Stockholm-based interiors firm and design production house Svenskt Tenn was founded in 1924 by 30-year-old art teacher Estrid Ericson. Inspired by the English Arts & Crafts movement and using a small inheritance from her father as seed money, Ericson hoped to capitalize on the trendiness of modern pewter objects in Sweden at the time. Partnering with pewter artist Nils Fougstedt, she began to produce an array of pewter collections in a small workshop behind their storefront. The brand, which translates to “Swedish Tin,” quickly established a reputation for quality and fashionable taste. In 1925, Svenskt Tenn received a gold medal at the Exposition Internationale des Arts Décoratifs et Industriels Modernes in Paris.
By the end of the 1920s, Ericson was regularly taking on commissions to create interior designs, and the company moved to a larger location on the prestigious Strandvägen Boulevard—where it’s still located today. As Svenskt Tenn’s business continued to grow in the 1930s, Ericson began to collaborate with outside designers, such as Uno Åhrén and Björn Trägårdh, to create new furniture collections, while also traveling around the world for inspiration and client cultivation.
Around 1934, Ericson began her most famous collaboration with Austrian architect-designer Josef Frank. Frank had been an active, pioneering proponent of modernist architectural theory in Vienna; though always taking a more “humanist” approach to its aesthetic expression. As the Nazis’ power increased, he was forced to flee his homeland. Ericson offered Frank a safe haven in Stockholm and hired him as Svenskt Tenn’s Head Designer. Working together for decades, Ericson and Frank departed from relatively rigid Scandinavian functionalism for what became the company’s signature style—a vivid (often patterned), simple yet sophisticated aesthetic, which was applied to a variety of product designs, including furniture, lighting, wallpaper, and textiles, as well as pieces specially commissioned for private interiors all over the world. Some of these are still in production today.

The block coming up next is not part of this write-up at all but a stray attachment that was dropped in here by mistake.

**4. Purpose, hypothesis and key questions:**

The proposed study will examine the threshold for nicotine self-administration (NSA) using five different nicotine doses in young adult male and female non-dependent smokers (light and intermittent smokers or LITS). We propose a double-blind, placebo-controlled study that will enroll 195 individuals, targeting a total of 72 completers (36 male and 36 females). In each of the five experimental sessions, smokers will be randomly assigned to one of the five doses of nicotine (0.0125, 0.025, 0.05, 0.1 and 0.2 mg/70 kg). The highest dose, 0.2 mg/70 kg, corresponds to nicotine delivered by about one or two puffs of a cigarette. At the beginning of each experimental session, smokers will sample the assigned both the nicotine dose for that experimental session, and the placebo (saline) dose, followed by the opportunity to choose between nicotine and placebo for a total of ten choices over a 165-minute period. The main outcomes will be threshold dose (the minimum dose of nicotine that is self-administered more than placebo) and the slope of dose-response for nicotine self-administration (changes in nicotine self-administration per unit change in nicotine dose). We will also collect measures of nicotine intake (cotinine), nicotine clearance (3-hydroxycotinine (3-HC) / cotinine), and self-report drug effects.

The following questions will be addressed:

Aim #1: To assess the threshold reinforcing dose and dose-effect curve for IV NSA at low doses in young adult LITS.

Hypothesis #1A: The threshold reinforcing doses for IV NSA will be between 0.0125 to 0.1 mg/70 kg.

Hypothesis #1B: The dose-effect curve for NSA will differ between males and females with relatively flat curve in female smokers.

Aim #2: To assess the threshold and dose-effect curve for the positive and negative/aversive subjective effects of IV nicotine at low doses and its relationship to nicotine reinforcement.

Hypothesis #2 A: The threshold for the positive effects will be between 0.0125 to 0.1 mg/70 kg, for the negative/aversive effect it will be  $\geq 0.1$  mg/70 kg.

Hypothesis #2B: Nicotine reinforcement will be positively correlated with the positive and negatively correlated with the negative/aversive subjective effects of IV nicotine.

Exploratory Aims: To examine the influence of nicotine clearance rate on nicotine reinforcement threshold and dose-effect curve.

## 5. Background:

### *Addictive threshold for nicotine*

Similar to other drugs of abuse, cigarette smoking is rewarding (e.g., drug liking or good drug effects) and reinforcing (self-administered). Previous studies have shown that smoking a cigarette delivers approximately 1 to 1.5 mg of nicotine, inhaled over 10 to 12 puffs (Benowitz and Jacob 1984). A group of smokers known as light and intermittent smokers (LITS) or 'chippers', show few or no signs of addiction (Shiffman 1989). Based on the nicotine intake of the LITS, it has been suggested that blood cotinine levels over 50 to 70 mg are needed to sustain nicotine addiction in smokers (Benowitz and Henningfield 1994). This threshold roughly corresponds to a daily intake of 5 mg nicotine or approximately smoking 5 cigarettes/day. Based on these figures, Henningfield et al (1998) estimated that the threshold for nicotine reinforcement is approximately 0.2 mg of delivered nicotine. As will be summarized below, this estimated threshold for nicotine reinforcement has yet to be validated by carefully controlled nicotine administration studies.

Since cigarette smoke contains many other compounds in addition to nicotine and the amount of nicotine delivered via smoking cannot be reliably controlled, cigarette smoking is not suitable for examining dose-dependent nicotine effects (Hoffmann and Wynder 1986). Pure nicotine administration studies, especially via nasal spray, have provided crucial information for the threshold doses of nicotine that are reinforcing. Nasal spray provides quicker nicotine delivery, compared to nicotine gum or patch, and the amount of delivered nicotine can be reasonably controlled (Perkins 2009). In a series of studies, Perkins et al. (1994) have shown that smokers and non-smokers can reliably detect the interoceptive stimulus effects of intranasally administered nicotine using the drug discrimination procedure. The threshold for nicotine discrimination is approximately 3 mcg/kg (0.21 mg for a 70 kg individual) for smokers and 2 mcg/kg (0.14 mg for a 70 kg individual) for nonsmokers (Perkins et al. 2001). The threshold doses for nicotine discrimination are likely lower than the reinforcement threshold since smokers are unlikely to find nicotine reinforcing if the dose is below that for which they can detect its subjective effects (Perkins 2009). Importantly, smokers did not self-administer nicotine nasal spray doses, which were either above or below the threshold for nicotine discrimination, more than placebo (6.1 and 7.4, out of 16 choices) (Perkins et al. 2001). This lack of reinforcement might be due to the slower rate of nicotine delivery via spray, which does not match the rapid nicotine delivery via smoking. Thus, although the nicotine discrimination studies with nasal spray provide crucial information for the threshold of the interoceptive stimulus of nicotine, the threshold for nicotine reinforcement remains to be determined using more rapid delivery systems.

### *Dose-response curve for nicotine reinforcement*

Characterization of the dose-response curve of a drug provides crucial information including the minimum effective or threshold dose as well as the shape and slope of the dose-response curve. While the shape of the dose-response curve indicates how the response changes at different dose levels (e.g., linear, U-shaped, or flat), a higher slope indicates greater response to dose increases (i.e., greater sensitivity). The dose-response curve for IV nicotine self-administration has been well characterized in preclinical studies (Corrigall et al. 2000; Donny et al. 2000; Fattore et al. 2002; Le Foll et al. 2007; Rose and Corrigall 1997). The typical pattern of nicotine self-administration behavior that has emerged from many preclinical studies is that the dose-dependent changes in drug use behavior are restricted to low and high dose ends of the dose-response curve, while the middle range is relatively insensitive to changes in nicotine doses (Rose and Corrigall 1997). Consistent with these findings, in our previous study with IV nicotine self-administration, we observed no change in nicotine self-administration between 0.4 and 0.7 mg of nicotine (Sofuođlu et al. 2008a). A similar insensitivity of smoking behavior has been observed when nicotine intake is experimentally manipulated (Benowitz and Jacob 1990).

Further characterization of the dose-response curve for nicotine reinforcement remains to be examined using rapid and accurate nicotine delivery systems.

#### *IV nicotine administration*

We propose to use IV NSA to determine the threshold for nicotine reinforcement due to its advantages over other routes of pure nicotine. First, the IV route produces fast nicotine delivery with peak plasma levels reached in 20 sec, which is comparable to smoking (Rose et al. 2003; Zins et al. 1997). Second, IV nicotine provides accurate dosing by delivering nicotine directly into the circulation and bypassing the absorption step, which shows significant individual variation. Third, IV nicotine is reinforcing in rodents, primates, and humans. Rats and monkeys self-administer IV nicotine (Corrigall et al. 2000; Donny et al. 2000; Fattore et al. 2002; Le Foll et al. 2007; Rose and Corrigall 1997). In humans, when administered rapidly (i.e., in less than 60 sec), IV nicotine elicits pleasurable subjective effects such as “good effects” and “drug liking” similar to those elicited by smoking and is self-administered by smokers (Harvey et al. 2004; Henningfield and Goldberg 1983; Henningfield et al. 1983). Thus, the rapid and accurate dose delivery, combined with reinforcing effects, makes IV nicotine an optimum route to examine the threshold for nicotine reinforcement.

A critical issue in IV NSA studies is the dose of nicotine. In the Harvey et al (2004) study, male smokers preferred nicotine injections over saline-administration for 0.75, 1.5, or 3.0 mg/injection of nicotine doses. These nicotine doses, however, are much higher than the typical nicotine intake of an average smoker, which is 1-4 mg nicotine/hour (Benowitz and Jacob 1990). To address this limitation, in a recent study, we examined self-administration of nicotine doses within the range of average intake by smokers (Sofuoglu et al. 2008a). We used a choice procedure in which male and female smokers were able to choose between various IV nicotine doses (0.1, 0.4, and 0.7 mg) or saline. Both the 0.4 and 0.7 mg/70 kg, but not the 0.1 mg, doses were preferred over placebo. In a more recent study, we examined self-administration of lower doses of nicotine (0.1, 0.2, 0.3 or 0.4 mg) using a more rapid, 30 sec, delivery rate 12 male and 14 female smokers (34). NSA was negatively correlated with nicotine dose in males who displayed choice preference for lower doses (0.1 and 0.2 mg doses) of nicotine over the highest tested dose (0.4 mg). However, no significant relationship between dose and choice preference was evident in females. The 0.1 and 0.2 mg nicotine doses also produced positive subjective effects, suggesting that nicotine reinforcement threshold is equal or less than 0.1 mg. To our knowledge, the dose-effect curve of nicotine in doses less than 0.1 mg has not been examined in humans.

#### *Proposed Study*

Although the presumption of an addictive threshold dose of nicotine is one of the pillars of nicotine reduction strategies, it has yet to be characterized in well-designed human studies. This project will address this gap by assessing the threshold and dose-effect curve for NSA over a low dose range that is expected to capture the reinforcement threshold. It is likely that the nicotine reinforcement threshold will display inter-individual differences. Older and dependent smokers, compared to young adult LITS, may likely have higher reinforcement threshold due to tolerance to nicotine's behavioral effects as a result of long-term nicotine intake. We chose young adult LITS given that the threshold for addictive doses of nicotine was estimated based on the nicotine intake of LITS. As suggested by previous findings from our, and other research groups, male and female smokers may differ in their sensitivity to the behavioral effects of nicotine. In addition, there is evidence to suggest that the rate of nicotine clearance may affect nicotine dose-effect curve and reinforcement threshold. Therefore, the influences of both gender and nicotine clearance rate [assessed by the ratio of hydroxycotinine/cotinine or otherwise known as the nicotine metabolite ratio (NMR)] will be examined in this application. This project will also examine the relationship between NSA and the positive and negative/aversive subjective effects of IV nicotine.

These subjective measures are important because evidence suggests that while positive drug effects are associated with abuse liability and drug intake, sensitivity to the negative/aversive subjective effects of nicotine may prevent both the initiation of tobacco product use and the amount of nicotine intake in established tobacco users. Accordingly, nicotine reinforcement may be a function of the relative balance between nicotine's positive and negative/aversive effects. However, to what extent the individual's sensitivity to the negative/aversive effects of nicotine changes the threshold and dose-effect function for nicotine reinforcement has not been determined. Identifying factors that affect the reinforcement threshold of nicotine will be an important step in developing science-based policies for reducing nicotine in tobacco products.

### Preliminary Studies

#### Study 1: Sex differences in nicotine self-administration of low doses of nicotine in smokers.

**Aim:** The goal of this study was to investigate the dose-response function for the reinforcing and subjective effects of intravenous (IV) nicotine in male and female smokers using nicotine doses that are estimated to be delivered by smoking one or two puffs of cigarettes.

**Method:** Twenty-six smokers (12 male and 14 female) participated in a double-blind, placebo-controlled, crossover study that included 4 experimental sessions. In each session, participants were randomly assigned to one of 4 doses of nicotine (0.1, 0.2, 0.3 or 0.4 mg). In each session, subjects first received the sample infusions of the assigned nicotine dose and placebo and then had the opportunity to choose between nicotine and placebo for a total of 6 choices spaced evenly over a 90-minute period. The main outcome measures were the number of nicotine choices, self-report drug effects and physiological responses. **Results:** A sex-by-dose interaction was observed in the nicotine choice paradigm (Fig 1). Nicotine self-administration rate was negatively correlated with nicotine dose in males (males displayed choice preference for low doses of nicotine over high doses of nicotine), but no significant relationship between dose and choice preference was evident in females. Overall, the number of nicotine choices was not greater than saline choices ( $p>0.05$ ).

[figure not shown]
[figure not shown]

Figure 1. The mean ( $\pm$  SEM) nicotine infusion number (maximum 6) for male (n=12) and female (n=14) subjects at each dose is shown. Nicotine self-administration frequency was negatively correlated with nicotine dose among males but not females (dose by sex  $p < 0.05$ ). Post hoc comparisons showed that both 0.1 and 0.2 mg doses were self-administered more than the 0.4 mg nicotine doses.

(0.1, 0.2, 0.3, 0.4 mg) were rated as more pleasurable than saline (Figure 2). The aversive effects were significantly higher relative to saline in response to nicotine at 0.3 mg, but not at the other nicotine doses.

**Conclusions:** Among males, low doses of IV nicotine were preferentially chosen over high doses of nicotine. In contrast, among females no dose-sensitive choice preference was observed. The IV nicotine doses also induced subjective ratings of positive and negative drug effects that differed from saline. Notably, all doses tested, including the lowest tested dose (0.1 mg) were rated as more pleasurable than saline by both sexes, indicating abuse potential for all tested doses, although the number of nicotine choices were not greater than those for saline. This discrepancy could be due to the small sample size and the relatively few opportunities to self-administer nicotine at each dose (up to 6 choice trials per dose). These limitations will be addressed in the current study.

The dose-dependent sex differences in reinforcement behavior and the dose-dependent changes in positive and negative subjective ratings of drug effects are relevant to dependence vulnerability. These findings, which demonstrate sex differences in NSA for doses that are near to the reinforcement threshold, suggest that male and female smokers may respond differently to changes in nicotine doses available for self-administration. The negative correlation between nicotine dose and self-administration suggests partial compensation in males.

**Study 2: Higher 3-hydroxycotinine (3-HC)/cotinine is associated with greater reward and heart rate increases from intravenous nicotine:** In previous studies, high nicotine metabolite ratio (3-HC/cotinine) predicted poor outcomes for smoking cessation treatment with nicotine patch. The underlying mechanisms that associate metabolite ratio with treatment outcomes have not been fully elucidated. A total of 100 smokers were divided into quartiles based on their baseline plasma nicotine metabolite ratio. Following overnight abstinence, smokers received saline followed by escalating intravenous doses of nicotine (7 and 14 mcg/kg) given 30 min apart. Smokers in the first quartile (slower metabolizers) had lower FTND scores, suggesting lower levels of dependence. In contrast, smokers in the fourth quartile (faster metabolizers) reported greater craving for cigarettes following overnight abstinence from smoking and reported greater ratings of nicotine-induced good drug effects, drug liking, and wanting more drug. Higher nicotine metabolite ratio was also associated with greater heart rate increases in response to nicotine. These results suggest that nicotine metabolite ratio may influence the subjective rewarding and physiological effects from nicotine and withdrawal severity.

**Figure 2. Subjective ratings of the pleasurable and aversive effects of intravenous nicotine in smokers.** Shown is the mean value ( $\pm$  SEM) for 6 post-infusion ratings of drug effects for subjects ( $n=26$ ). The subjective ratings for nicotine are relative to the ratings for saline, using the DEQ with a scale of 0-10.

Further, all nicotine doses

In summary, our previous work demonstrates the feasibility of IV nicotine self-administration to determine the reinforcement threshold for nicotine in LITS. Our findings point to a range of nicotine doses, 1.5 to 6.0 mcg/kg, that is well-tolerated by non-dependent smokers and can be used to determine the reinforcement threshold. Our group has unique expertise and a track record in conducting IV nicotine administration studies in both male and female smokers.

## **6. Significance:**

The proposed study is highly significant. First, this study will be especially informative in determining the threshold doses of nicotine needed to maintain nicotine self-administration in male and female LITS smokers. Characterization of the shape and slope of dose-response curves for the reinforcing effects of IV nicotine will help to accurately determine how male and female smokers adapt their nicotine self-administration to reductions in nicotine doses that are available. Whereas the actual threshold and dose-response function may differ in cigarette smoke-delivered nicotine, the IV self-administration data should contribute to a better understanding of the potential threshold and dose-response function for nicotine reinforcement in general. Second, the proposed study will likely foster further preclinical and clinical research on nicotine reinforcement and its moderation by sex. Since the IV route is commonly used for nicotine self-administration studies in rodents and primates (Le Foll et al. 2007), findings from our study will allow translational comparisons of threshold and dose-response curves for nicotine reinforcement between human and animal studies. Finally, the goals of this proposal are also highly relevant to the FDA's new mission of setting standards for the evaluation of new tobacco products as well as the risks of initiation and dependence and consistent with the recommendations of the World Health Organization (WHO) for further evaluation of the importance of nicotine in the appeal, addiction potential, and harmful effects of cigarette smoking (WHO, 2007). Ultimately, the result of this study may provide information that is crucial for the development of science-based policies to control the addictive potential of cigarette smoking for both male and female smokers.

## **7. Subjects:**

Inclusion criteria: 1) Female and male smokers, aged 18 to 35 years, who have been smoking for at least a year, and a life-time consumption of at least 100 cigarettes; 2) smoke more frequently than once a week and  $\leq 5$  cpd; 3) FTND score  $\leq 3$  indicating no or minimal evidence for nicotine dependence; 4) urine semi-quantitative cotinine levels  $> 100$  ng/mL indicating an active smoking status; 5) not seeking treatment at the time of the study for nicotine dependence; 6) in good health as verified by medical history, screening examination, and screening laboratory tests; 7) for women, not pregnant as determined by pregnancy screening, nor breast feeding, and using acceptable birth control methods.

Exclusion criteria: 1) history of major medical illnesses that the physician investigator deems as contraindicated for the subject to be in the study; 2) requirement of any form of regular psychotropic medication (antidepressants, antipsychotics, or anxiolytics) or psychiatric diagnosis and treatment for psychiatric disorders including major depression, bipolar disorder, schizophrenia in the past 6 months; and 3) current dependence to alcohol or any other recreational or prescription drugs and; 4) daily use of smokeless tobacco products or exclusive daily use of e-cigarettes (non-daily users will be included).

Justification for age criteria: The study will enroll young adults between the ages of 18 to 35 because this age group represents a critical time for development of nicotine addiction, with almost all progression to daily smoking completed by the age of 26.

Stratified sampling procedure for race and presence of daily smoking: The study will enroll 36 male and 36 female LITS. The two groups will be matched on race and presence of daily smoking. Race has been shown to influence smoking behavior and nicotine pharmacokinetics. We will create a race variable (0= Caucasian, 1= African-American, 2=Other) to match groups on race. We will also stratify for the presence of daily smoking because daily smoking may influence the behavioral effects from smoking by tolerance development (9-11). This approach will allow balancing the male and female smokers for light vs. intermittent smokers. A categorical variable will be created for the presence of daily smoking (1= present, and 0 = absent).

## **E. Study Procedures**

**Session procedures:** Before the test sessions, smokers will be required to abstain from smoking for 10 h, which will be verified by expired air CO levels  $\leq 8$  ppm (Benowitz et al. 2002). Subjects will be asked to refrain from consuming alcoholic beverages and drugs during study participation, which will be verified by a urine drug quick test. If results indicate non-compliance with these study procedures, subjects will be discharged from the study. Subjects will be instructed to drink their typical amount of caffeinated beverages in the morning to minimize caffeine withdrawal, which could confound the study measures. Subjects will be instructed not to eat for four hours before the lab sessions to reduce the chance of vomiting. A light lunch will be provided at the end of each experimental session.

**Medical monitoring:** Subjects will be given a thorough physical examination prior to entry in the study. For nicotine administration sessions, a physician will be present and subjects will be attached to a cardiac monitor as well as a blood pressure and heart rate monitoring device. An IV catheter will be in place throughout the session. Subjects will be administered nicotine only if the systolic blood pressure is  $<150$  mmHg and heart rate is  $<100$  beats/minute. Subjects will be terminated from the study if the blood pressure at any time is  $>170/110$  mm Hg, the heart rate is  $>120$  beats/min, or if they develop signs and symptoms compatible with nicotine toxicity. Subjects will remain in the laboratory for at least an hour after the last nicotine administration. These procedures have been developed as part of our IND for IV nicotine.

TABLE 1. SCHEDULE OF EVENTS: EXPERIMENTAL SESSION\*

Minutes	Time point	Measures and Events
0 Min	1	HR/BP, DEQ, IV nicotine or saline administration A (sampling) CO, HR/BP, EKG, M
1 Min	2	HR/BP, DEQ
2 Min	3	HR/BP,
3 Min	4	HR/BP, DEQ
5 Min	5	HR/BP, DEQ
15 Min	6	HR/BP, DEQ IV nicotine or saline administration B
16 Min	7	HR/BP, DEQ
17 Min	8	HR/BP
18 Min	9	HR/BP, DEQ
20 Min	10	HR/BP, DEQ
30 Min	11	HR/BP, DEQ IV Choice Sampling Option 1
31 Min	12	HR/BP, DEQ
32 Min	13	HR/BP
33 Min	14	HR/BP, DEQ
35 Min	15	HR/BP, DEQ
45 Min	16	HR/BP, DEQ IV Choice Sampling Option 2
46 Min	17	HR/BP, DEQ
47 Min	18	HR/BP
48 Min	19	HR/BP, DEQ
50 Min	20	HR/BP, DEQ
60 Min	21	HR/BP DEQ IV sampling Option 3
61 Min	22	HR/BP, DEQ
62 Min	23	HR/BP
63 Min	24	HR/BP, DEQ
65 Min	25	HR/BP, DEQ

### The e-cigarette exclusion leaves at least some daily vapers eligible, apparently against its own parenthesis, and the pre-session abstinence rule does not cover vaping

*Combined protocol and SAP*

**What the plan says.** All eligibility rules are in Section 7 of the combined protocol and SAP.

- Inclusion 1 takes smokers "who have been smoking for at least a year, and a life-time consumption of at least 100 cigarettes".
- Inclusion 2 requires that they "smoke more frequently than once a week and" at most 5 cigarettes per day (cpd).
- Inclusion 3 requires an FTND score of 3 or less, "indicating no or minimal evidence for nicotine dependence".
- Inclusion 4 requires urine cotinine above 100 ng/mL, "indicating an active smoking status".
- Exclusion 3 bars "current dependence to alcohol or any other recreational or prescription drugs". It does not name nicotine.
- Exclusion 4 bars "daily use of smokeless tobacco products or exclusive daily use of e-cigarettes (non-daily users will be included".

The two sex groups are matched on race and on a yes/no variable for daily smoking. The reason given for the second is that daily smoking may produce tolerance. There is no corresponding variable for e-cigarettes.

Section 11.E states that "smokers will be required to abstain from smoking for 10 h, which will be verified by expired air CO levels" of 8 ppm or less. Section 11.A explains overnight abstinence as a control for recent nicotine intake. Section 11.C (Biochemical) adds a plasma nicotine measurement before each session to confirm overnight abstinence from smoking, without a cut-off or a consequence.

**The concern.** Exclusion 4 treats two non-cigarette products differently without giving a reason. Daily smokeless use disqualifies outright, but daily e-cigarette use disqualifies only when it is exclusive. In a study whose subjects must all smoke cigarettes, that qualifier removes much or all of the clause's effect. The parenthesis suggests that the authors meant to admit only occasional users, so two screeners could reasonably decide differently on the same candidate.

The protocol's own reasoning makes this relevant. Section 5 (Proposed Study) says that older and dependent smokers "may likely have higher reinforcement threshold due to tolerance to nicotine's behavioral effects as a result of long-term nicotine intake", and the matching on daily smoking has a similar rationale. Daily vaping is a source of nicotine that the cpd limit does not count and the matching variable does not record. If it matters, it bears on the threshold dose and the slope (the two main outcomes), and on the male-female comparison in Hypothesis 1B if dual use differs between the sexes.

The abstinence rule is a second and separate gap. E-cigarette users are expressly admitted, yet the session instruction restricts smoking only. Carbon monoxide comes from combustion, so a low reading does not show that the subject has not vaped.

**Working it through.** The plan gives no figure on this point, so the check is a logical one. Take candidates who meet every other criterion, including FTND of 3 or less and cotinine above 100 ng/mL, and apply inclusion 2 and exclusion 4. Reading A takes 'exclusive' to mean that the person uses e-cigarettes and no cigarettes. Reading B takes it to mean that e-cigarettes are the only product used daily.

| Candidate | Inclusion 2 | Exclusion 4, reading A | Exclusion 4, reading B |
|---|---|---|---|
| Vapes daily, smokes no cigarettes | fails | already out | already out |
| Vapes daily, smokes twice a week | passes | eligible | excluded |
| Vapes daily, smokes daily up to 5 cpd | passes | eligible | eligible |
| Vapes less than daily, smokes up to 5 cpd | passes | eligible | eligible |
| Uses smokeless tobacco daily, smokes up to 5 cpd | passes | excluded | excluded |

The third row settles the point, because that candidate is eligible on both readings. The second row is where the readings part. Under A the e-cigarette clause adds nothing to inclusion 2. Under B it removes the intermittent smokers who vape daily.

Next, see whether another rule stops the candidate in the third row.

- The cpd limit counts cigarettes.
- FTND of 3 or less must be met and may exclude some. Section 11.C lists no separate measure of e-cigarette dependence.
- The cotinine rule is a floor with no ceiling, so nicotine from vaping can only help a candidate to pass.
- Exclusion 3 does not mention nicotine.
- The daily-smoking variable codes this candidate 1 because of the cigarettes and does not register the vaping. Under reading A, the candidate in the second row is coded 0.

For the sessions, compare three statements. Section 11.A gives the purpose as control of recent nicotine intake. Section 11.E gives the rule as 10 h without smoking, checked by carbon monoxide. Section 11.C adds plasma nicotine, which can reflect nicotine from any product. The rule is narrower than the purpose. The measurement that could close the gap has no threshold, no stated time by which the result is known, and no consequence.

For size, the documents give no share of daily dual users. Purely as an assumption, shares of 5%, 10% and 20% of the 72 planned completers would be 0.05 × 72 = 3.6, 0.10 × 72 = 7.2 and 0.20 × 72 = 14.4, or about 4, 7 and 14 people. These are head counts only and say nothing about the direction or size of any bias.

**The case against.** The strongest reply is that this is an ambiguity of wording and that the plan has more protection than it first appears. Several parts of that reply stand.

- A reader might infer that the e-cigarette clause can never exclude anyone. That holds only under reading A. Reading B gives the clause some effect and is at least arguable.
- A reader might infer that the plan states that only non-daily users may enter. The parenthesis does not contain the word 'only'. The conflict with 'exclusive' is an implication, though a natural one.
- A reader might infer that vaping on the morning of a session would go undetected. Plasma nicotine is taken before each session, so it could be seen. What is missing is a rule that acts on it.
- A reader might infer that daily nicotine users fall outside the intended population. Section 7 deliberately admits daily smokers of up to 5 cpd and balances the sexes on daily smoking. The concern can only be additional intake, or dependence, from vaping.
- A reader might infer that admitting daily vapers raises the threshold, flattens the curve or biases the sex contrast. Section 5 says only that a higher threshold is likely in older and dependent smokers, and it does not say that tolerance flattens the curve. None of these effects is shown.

Through major exhibitions in Paris, New York, and San Francisco in the years before World War II, Josef Frank’s designs for Svenskt Tenn created an international obsession with the “Swedish Modern” aesthetic. Blending the pared-back simplicity of functionalism with the organic patterning of Arts & Crafts and the decorative detailing of Art Deco, Frank produced designs in brass, fine wood, rattan, bamboo, and more. Today, he is considered an icon of a softer, more liveable take on modernism.
Estrid Ericson ran Svenskt Tenn’s daily operations until 1975 when, at the ago of 81, she sold her company to the Kjell & Märta Beijer Foundation. In 1979, Ann Wall was appointed the new managing director and ran the company till the end of the century. Today there is a national design prize named in Wall’s honor.
* All images courtesy of Svenskt Tenn